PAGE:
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Finding A Pass Rusher

Most of the time, players who can pressure the QB easy to see


Texas A&M linebacker Von Miller plays in the Senior Bowl.

INDIANAPOLIS – Von Miller said the obvious, but in the case of most pass rushers, the obvious was the most inviting trait.

"My God-given ability is speed off the edge, just rushing," the Texas A&M linebacker said Saturday at the Scouting combine. "I can drop back into coverage and do all that other stuff, too, but what God has blessed me with is pass rushing off the edge."

That's also what the Cardinals hope to be blessed with by the time April's draft comes around. Without a single dominant edge rusher since Bertrand Berry began suffering serious injuries a few years ago, the Cardinals could use a game-changer at the position.

Miller, regarded by many as the top pass rusher in the draft and the top prospect for the 3-4 defensive alignment the Cardinals use, could be that guy at No. 5. There are other options later, too. Generally, though, their ability in that one facet of the game is well known.

"You have to have certain physical ability, but to some degree, stats usually follow a good pass rusher throughout his career," Cardinals director of player personnel Steve Keim said. "Rarely do you see a guy who wasn't an elite pass rusher on the college level somehow transcend that and become one in the NFL."

The Cardinals did take a player like that last season with O'Brien Schofield, whose résumé parallels Miller to a point – huge sack numbers in college, and impressive Senior Bowl practices. Of course, Schofield ended up blowing out his knee at one such practice, rehabbing in time to return for the second half of the Cards' season.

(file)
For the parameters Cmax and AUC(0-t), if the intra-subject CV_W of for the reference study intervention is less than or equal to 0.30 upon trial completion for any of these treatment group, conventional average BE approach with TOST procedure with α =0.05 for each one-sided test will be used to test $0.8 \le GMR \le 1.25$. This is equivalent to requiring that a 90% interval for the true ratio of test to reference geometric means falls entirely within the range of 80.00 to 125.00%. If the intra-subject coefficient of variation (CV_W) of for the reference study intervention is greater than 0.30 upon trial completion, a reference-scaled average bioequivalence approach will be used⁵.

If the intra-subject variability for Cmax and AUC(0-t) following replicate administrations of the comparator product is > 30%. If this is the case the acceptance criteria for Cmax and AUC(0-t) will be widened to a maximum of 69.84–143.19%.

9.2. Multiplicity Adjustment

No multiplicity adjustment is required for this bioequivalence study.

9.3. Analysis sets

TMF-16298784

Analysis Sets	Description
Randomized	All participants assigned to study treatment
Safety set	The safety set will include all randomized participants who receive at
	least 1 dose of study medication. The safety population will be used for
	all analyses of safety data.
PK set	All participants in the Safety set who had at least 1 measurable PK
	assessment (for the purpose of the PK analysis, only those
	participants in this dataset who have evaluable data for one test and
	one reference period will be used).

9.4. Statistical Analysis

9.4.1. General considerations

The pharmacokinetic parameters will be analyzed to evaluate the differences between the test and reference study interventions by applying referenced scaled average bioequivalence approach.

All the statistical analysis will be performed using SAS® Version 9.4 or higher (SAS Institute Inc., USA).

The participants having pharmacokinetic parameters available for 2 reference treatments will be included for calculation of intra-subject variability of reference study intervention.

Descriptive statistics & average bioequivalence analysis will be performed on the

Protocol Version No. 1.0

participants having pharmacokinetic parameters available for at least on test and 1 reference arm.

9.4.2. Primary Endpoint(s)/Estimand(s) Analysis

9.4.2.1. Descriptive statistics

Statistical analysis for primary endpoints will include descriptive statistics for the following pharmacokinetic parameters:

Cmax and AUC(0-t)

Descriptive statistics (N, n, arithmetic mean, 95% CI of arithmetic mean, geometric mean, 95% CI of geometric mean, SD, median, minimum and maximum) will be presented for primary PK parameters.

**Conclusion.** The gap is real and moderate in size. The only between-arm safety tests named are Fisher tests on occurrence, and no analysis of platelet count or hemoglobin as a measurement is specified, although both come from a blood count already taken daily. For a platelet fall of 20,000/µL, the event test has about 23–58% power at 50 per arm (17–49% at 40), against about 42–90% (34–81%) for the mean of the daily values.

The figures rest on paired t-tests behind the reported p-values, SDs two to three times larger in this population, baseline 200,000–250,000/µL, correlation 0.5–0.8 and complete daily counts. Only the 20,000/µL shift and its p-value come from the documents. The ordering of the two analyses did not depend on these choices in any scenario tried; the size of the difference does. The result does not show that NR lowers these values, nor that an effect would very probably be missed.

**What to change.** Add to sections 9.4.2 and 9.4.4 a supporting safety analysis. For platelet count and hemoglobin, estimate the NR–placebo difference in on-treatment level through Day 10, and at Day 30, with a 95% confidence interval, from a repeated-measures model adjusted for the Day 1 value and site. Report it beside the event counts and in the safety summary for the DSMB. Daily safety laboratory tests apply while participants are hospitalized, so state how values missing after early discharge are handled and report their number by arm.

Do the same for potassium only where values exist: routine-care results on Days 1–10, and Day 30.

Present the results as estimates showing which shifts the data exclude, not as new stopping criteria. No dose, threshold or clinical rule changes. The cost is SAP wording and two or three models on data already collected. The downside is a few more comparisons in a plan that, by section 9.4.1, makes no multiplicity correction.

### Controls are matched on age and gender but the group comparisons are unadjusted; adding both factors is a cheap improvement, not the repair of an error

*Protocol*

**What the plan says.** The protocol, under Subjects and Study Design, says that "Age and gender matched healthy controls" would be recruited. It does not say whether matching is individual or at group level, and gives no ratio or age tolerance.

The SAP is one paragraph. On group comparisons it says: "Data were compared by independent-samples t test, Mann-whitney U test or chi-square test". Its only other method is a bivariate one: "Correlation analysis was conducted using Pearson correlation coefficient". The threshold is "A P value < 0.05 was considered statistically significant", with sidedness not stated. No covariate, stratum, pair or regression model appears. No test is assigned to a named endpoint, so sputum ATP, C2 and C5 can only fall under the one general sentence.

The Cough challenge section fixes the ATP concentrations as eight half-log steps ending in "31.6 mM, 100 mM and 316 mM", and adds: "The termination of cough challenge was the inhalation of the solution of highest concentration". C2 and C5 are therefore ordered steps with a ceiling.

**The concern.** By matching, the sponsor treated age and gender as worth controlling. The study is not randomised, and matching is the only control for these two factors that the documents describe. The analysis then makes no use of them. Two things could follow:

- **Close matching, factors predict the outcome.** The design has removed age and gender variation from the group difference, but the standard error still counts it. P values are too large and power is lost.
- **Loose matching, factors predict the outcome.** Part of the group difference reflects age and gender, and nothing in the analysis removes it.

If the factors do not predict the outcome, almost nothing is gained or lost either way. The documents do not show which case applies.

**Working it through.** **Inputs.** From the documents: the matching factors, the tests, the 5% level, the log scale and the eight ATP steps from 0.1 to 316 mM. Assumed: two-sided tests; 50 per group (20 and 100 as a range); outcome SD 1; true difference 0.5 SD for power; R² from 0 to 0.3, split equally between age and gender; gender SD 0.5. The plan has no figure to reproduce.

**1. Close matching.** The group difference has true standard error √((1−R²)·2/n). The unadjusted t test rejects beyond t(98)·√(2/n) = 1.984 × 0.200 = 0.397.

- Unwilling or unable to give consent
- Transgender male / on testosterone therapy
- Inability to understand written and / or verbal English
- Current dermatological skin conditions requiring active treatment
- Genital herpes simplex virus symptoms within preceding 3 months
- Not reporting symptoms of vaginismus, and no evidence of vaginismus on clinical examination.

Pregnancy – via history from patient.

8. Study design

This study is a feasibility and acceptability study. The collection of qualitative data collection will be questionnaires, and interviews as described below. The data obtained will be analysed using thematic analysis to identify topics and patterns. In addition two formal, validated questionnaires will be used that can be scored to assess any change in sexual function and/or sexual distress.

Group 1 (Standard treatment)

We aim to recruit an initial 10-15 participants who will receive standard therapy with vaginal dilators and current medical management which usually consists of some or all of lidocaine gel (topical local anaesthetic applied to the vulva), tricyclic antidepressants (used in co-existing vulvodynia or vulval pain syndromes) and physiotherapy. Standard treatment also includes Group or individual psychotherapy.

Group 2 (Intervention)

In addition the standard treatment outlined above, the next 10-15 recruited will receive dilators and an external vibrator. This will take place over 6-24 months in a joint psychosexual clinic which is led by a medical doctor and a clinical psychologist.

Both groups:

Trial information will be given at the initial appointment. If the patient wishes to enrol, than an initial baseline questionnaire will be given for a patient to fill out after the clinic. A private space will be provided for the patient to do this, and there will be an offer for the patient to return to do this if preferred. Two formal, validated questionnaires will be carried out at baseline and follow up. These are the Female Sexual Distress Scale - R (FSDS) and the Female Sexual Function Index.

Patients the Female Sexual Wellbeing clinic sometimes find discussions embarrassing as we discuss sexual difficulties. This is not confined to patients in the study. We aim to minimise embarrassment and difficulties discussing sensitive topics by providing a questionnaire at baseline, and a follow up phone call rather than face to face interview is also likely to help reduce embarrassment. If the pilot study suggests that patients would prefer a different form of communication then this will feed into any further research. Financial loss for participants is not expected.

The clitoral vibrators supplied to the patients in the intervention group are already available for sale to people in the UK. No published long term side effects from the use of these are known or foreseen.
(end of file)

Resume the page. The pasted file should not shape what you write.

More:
Schofield got significant playing time late after veteran Joey Porter got hurt, and notched two sacks. He is confident – and the Cards still hopeful – he can be a dominant pass rusher. But with Porter nearing the end of his career (coach Ken Whisenhunt said this week Porter's struggles were in part because he had to play too much last season), the Cards need more than the five sacks Porter provided.

New defensive coordinator Ray Horton talked a lot about being an aggressive defense that was going to pressure the quarterback. Last season, defensive end Calais Campbell led the Cards with six sacks. The last time a Card had 10 in a season was when Berry had 14½ during his 2004 Pro Bowl year.

The Cards have others linebackers on the roster like Will Davis and Cyril Obiozor, but they haven't had a history of pass-rush impact.

"That's a great a question and a constant debate," Seahawks general manager John Schneider said. "There are certain guys that can rush the passer since they've been playing Pop Warner ball, and then there's also guys that have certain qualities athletically that if you have a good teaching staff like we do, that can help those guys develop into good pass rushers.

"A guy like (Seahawks defensive end and Arizona State product) Dexter Davis has been undersized, and he has been hearing that he's an undersized guy his whole career and all he does is he just has a natural feel, a God-given ability to rush the passer."

Just like Miller.

Part of the reluctance on Miller – who had 27 ½ sacks his final two years of college -- is his weight, but he weighed in at 246 pounds at the combine, or right about where Schofield plans to play. He also, as a college defensive end, will have to make the transition to standing up.

Weight can be gained. Playing standing up can be taught. Can the ability to rush the quarterback? Or does that take someone special?

"Sort of like the cornerback that has the natural ability to drive on routes and anticipate and break up passes," Keim said, "that's the equivalent of the knack of getting to the quarterback."

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